Production ScreenTo purchase new units, press F6, or click on 'BUY'.  This brings down a menu showing all units available for purchase in the game.  The next two columns lists the number of each unit type which you possess ("Count"), and the number of enemy units that are visible ("Known").  Your opponent is likely to possess more units than those listed - the number given includes only those units currently visible to you.

The last column lists the cost per unit of purchasing the indicated item, in billions.  To purchase a new unit, highlight your choice with the The Mouse, Joystick, or Arrow Keys and select the icon with Left Mouse Button, Joystick Button #1, or the Enter key.  The money is instantly subtracted from your funds and the production screen vanishes.  You are then asked to place the new unit.


General Placement Rules:  Once you have produced a unit, you must place it.  In the "Placing New Units" mode, every city and base you own is highlighted on the map with a green, yellow (or white), or red square.

Land units and aircraft may be placed in any friendly city, capital, or base.  Ships may be placed only on docks.  Thus, if all your ports have been conquered, you cannot produce new ships.

Readiness:  Each time a city or base produces a unit, that city and several surrounding cities become unready, much in the same way as air units.   The amount of time a city is unready is proportional to the cost of the unit built in or near it, and the number of friendly cities (and especially capitals) nearby.  Buying a tank causes the affected cities to be unready for twice as long as buying an army, since tanks cost twice as much as armies do. 

When cities are first liberated, they are unready for 15 rounds.  Often the purchase of a unit causes cities to become unready for longer than that.  So, one good strategy is to purchase a new unit right before liberating a nearby city, since you will probably be able to build in the newly liberated city before you'll be able to build again in the city you just purchased the unit in.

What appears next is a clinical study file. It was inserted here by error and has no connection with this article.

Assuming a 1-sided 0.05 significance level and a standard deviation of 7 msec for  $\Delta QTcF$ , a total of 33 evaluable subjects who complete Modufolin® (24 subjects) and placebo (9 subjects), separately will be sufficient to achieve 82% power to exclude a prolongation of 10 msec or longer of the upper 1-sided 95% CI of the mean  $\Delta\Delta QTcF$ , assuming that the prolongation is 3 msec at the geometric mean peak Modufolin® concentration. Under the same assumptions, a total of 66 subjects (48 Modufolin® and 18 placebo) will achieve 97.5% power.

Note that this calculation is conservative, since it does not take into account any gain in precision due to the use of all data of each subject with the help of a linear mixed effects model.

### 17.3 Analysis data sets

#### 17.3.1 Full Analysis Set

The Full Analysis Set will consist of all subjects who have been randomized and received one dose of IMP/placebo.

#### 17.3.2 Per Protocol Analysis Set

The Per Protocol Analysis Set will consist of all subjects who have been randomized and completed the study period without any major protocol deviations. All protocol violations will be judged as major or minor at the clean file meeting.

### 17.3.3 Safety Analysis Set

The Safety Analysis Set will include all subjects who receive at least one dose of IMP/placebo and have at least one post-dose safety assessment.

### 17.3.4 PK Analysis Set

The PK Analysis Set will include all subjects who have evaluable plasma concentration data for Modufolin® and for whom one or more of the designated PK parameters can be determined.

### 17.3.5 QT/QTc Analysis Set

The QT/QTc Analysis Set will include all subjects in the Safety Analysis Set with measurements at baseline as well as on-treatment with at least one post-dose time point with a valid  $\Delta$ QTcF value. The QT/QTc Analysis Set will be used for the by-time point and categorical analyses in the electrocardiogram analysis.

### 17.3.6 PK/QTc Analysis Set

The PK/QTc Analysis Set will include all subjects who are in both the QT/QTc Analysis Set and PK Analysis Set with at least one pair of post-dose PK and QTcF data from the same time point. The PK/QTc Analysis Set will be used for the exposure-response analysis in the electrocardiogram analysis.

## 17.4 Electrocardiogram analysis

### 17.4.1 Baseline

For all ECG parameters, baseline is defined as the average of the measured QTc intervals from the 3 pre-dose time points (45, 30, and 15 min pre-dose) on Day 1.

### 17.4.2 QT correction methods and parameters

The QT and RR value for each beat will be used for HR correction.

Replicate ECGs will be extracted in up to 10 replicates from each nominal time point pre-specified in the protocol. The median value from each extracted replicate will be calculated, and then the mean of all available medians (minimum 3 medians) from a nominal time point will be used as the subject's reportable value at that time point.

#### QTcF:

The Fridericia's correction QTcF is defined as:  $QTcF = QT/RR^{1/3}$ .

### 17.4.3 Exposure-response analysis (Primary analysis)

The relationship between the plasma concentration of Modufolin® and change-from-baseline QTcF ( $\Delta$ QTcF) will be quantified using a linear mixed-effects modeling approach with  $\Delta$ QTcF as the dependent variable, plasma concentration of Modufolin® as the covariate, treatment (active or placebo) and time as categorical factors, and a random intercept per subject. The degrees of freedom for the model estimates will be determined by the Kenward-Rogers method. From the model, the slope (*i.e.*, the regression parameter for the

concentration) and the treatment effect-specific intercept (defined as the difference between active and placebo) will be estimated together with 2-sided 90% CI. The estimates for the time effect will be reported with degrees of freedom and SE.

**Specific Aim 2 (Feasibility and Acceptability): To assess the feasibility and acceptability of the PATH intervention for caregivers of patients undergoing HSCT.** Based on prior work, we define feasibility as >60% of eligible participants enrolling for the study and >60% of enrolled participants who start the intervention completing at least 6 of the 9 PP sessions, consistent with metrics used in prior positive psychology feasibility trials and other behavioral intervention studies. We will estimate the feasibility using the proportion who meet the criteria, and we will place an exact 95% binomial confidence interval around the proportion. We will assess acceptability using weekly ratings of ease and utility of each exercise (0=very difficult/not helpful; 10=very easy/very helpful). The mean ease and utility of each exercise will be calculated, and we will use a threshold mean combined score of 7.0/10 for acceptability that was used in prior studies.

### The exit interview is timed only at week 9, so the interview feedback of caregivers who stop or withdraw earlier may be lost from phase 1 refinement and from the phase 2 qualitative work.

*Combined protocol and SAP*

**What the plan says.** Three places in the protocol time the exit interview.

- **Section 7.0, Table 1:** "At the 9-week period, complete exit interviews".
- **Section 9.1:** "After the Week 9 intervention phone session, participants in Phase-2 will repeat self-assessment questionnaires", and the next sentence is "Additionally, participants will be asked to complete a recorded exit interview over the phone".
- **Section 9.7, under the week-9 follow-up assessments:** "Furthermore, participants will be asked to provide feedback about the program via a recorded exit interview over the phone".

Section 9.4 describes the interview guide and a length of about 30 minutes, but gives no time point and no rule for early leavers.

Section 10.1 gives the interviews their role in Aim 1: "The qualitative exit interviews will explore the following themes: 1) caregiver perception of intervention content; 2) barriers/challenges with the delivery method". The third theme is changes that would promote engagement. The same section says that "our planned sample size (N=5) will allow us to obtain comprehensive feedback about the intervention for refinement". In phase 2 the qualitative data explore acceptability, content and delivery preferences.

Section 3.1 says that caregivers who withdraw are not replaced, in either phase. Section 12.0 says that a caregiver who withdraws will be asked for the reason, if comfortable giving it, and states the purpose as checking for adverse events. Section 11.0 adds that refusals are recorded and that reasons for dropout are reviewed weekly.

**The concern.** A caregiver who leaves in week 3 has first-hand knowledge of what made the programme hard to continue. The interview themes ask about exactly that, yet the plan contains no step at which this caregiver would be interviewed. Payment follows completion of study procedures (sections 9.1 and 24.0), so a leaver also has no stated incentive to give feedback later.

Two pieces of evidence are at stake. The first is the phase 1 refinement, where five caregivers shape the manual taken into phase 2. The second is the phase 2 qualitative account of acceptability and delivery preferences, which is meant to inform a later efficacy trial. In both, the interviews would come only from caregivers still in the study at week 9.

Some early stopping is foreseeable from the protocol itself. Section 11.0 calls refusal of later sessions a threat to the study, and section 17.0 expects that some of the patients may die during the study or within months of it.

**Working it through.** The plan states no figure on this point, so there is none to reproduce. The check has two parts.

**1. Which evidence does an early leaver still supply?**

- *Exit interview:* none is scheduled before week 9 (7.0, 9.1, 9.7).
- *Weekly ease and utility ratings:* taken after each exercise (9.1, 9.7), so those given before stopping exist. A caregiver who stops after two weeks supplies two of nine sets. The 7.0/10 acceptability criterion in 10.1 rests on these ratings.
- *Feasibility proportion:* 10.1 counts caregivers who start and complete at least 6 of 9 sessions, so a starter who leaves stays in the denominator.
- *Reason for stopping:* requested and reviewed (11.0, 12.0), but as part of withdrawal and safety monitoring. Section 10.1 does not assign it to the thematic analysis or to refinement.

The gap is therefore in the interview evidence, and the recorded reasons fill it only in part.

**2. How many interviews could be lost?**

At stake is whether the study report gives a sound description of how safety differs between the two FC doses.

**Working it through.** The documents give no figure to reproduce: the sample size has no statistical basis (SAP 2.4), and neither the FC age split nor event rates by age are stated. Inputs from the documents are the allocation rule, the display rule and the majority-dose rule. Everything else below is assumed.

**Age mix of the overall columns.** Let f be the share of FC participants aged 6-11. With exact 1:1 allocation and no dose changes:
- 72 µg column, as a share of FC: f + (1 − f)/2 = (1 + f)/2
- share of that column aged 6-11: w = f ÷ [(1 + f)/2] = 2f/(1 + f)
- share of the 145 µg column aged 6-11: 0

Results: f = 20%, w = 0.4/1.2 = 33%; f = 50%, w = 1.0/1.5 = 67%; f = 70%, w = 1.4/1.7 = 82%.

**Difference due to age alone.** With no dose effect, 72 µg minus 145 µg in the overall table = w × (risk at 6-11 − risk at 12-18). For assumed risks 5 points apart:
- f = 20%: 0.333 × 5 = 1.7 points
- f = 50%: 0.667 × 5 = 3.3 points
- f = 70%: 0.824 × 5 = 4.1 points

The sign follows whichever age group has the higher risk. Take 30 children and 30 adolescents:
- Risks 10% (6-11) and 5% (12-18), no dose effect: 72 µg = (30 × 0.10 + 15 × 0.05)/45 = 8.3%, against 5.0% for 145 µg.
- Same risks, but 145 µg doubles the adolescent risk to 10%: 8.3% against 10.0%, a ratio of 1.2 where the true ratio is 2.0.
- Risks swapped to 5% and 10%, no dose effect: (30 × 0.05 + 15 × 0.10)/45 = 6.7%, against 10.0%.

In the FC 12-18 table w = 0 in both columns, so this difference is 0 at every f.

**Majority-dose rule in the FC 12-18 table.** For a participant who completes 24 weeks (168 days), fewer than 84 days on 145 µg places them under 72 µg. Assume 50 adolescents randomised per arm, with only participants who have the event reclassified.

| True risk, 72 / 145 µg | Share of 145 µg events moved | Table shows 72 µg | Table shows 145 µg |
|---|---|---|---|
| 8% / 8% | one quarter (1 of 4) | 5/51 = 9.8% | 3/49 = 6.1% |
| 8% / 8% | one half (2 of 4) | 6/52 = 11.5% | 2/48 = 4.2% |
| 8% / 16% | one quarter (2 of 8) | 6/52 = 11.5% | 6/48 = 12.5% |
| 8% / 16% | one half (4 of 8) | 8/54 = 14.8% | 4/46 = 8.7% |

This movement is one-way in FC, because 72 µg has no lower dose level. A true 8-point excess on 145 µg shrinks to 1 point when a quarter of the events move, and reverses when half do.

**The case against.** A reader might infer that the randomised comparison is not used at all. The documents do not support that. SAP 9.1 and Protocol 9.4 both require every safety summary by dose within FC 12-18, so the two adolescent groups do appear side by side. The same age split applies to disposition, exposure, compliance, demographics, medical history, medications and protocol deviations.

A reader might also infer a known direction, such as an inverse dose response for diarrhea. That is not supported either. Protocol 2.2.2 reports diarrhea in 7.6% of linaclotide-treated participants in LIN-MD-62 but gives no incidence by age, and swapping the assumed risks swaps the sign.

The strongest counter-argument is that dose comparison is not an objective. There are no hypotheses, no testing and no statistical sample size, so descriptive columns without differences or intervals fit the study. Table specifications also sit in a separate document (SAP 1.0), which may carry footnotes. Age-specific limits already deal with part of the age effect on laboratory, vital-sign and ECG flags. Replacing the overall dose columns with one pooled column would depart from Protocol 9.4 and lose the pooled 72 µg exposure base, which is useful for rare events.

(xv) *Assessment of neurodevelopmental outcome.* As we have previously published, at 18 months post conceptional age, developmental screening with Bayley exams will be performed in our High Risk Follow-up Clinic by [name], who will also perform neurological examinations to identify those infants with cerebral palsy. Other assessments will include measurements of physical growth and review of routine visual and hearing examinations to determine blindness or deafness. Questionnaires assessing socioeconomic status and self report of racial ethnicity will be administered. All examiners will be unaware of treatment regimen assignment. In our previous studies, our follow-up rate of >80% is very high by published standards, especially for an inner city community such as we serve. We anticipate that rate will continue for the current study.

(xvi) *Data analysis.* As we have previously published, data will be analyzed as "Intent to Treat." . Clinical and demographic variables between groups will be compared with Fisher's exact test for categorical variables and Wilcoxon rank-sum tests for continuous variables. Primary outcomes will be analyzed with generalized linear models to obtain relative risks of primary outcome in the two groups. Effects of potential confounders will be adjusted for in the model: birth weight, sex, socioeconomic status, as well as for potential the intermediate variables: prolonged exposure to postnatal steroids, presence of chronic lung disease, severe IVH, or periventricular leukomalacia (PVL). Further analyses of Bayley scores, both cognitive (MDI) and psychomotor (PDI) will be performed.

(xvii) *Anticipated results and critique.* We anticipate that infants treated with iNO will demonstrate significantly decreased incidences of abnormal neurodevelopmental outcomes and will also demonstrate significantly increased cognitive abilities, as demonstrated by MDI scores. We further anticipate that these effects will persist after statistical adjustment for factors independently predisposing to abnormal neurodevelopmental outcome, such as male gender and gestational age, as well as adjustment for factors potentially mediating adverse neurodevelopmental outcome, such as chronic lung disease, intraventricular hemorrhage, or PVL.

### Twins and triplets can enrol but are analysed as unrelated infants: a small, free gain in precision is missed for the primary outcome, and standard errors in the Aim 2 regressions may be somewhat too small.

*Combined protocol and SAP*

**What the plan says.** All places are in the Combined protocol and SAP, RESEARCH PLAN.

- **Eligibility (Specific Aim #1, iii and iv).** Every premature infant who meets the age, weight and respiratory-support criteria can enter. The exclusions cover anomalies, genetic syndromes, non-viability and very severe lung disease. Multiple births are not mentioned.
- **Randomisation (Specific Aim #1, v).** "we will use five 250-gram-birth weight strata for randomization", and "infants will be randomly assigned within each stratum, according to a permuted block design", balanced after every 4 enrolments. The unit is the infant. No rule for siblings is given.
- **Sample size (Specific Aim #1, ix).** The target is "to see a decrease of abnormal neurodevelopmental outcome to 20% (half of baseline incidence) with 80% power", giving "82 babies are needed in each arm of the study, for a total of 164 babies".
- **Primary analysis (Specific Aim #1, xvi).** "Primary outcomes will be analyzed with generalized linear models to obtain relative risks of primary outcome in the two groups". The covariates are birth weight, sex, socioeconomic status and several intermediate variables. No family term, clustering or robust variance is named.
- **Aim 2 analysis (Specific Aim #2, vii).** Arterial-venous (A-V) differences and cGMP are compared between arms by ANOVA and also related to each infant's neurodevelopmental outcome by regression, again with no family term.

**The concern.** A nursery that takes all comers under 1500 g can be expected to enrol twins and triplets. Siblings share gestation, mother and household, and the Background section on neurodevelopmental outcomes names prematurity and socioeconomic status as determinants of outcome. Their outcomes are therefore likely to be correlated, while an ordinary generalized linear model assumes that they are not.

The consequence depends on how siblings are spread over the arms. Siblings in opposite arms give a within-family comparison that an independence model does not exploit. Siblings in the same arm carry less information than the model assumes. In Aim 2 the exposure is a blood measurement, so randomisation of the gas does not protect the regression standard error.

When you are placing your purchase, ready cities are highlighted in green, unready in either yellow (or white) or red.  If the city will be ready in 20 rounds or less, it will be outlined in yellow (or white).  If it will take longer than 20 rounds, it is outlined in red.

If you attempt to place a new unit in an unready city, a message appears in the mode bar, telling you in what round the city will be ready.

Placing Non-Unit Purchases:  See the appropriate section below on each unit for information on placing satellites and nukes, and the use of foreign aid and intelligence scans.

Escape:  If you press Escape before placing the purchased unit, the funds are returned to you.



Other Features



Satellite ScreenIn the 1986 and 2023 scenarios, satellites and satellite killers are available for purchase.  To view existing satellites, press F9, or click on 'SATL'.  A small insert box appears, showing the locations of all satellites on both sides.

Each satellite has a reconnaissance radius, shown as a circle surrounding that satellite on the satellite map.   Within this radius, all enemy units except submarines are exposed.


Satellites can be purchased like any other unit.  To place a new satellite or move an existing satellite, select the satellite and then select a new destination, as with other units.   Satellites move much faster than ground and sea units.